The future is here with smart grids
The possibility of combining conventional electrical technology with information and communications technology – the famous ICTs – as well as with modern miniaturized control systems, makes it possible to expand and increase the ‘intelligence’ of the electrical systems we currently know. The new electrical systems offer new services, both for homes and companies, which will allow energy to be used more efficiently and safely. It is time for a new electrical scenario, made up of intelligent networks or smart grids.
New solutions for the operation of electrical networks are based on the use of communication channels and smart electronic devices that make a bidirectional flow of information and decentralised decision making possible. This allows a greater degree of interaction and coordination between consumers and electrical energy producers, leading to new relationship and business models between both sides. In liberalised and competitive markets, electrical energy doesn’t have a fixed price, but rather depends on the balance over time between supply and demand. Today, consumers can’t regulate and plan their consumption based on the price of electricity, at least not dynamically. Nevertheless, if it was possible to manage the energy supply in a home or company in an individualised way, with an exchange of information in real time between the generating and consuming sides, it would be possible to rationalise electrical energy usage which, currently, isn’t entirely optimised in the majority of cases due to a lack of automation and control along the value chain.
” Smart control of electrical demand can deliver energy bill savings in homes and small businesses of up to 30 %.
The use of smart devices on both sides of the electrical line, with communication between them and the ability to programme actions according to surrounding conditions, will allow the creation of complex intelligent networks in communities, companies or in families, with a high capacity for interaction and intercommunication. All this will change the paradigm for energy use as we know it today. This new model will take on more importance as soon as distributed generation systems, for example those based on photovoltaic energy, become more prevalent in residential, commercial and industrial sectors. When that happens, the energy consumer will lose their traditional role, changing into a producer-consumer, that is, they will become a ‘prosumer’. In this scenario, the communication networks, those responsible for the exchange of information with the surroundings, and the smart systems, necessary for automated decision-making, will be fundamental in the correct operation of smart grids.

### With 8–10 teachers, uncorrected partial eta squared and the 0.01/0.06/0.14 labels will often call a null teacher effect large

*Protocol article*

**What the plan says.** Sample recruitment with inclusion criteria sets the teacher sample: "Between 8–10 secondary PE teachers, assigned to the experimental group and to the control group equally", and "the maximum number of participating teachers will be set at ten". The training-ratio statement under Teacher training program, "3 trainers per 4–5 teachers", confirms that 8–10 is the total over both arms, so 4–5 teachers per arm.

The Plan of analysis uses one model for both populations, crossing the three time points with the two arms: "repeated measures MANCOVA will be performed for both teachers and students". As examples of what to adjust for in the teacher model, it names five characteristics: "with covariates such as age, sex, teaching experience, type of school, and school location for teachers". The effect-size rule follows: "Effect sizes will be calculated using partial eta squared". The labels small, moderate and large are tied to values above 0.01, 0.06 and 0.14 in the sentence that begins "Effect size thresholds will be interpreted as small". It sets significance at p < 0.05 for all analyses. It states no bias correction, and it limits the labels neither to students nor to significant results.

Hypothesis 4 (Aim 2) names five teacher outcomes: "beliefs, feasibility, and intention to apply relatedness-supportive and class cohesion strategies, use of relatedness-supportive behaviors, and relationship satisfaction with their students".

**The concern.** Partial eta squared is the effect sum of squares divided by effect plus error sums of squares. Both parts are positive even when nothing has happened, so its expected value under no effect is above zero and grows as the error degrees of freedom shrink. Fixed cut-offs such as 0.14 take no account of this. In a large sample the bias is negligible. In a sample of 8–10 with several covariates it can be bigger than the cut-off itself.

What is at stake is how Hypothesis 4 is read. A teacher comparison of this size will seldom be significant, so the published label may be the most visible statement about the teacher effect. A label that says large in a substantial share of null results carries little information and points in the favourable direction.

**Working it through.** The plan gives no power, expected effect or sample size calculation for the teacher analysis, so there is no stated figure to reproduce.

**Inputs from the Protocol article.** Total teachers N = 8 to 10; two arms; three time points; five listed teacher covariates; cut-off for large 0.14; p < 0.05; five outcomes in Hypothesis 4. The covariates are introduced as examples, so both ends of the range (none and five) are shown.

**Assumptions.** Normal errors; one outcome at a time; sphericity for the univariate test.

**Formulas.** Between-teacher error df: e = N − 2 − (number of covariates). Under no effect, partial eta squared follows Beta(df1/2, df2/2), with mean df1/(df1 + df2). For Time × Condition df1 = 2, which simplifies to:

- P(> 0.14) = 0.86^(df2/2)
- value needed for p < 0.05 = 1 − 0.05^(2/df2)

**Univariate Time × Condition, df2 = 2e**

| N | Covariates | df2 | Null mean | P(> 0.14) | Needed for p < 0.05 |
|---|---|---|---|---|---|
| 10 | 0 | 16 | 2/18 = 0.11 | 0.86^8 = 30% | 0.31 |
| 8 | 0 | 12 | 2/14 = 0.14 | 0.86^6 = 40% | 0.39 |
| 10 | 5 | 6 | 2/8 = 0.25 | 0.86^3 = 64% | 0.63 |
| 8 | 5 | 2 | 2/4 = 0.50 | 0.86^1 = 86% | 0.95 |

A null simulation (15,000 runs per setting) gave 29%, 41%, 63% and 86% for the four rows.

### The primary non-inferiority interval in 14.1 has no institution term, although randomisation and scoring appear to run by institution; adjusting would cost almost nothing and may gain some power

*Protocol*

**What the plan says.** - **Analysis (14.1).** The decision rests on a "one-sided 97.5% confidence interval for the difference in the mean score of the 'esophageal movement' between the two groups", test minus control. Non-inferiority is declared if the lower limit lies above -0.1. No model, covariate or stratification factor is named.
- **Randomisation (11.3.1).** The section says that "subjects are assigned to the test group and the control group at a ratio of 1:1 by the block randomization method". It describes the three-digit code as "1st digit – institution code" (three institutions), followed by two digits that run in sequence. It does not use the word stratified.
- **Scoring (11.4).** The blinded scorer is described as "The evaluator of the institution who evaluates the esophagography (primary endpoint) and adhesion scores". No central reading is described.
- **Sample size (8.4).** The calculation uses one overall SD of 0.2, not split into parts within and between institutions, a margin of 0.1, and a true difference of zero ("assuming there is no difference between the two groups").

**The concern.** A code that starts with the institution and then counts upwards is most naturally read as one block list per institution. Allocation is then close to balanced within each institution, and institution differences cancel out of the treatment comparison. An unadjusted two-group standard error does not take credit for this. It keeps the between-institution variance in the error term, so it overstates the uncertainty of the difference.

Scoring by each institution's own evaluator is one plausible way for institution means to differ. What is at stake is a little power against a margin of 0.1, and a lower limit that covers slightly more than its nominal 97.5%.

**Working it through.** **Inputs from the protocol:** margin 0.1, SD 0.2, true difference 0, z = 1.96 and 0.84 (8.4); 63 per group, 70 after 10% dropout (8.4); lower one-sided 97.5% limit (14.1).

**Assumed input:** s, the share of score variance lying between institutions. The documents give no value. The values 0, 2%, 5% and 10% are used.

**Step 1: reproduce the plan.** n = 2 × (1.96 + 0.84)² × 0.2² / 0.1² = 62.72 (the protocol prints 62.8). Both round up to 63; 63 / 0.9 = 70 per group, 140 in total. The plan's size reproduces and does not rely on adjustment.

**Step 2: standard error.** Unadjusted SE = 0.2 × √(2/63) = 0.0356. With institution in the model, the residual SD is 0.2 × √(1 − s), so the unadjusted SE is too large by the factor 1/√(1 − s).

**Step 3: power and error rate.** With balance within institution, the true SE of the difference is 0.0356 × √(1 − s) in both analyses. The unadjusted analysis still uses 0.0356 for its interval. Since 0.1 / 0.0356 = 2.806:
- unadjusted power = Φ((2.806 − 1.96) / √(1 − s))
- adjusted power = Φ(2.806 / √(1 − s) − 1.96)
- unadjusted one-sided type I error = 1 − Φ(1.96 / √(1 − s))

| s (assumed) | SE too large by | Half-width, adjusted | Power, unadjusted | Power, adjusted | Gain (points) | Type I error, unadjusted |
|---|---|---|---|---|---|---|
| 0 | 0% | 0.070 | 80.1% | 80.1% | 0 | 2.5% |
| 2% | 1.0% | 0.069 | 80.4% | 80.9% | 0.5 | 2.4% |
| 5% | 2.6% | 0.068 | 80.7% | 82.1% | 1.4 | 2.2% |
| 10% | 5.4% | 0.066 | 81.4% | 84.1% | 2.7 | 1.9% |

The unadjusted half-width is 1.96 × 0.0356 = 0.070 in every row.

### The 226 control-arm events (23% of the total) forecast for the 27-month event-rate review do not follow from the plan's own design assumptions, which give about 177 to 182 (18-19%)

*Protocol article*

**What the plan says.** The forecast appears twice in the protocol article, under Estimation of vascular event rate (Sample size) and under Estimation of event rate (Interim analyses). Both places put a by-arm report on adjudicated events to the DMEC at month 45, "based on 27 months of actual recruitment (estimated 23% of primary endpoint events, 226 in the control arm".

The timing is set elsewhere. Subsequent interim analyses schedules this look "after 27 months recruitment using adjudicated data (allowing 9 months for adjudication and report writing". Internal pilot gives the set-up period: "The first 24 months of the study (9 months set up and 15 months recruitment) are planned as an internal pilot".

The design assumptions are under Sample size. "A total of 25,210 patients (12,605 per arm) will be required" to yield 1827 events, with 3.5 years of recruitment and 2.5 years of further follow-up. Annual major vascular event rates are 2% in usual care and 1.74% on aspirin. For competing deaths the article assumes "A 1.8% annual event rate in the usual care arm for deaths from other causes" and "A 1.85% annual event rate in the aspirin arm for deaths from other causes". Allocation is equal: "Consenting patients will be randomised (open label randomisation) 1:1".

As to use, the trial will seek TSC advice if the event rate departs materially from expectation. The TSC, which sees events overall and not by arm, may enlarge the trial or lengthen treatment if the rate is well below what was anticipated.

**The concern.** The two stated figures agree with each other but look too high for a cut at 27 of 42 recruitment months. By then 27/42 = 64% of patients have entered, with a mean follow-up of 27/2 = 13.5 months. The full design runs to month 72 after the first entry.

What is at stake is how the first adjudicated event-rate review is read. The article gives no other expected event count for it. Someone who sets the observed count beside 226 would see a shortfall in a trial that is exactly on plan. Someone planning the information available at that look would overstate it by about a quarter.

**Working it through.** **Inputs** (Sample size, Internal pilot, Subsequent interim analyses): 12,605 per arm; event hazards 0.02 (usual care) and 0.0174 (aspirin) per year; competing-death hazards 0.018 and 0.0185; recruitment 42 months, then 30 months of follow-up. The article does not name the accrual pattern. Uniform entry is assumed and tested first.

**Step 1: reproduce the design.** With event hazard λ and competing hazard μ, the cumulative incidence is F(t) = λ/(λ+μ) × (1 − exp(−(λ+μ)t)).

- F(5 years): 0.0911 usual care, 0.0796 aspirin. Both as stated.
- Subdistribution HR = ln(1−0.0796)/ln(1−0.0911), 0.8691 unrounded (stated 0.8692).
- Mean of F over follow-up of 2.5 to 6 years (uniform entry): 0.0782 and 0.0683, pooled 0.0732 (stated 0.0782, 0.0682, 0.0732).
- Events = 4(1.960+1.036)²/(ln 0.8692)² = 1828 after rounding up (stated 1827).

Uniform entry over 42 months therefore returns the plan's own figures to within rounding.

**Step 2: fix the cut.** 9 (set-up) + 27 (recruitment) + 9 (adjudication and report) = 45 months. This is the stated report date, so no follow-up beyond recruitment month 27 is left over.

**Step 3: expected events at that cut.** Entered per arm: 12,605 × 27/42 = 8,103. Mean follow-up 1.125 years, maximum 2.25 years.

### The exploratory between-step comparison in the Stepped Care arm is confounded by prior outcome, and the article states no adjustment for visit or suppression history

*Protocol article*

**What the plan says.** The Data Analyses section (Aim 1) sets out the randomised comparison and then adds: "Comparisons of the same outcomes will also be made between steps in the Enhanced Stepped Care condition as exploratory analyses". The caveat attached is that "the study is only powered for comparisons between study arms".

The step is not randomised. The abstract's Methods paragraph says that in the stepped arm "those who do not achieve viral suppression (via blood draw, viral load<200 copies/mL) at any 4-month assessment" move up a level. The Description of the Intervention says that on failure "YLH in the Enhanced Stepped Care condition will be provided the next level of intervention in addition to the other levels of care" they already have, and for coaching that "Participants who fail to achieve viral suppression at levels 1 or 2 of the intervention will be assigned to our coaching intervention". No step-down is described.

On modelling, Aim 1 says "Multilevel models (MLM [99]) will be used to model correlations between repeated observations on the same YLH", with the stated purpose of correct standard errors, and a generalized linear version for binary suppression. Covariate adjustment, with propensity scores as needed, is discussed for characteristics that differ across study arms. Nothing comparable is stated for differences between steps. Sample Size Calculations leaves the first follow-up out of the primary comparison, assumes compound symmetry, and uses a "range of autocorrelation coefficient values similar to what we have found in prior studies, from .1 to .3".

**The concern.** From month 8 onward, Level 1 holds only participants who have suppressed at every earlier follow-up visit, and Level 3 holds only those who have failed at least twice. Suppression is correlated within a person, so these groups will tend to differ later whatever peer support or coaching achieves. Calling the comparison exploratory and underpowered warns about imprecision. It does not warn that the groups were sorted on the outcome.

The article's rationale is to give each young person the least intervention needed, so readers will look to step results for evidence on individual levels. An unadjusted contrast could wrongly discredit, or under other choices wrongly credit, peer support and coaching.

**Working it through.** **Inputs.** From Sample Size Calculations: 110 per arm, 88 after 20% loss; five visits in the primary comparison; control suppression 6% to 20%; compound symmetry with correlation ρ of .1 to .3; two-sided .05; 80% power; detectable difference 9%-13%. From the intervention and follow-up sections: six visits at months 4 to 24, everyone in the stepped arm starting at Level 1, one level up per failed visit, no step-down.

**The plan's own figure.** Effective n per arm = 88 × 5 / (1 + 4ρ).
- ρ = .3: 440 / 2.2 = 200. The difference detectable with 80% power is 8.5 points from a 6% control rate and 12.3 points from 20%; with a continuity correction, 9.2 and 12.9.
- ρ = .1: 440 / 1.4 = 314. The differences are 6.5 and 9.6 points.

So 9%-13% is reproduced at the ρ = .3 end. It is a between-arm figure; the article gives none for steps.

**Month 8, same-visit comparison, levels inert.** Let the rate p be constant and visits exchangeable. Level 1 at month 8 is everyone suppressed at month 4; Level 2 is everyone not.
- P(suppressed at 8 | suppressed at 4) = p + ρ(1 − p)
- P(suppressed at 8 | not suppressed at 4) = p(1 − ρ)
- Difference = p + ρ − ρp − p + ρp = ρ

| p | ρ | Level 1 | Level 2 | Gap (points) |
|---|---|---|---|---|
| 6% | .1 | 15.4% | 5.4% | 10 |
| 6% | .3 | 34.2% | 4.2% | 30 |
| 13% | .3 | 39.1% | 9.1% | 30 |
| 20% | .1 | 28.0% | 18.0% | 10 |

Currently, we are witnessing the beginning of the development of smart grids, although countries like the United States or the European Union already have them present in their R+D+i policies, whether public or in collaboration with private companies. In the United States, a research programme valued at 4.5 billion dollars has been launched on smart grids, while the EU has started up other specific initiatives that have community funding. An interesting project done on a European level was Enersip (Energy-saving information platform for generation and consumption networks) , where consumers demonstrated that interaction between the energy consumer and producer allowed for savings of up to 30 % in electrical consumption, which is equivalent to a 9 % reduction in greenhouse gas emissions.
Interconnected building networks, shared databases, renewable and distributed generation, energy storage, electric vehicles, smart homes, household robots, smart and programmable household appliances,…a group of new actors that will surely change the services offered by the sales and distribution companies, as well as the habits of citizens when it comes to energy consumption. And all of this, thinking only in the low-voltage grid. When this high degree of advanced automation and control extends to the medium-voltage distribution network, and even to the transmission networks that interconnect large high-voltage areas, it will be possible to get large benefits in safety and reliability of the networks, in energy management of companies, in the cost of energy and, to top it off, in the production processes.
” Technological development of smart grids will entail investments of more than 10 billion dollars up to 2050.
Right now, there are two main handicaps to resolve in the development of smart grids. On the one hand are the large investments needed to develop all the opportunities now under consideration. The road map set out by the International Energy Agency (IEA) thinks that, only in R+D+i activities, it will be necessary to invest more than 10 billion dollars up to 2050 in the area of smart grids. On the other hand, a larger degree of involvement on the part of governments and institutions is needed. The important advances implied by smart grids can’t be materialised counting only on encouragement from private initiative. Rather, it is necessary to have public support, not only in financial terms but also with regard to social integration and regulatory standards.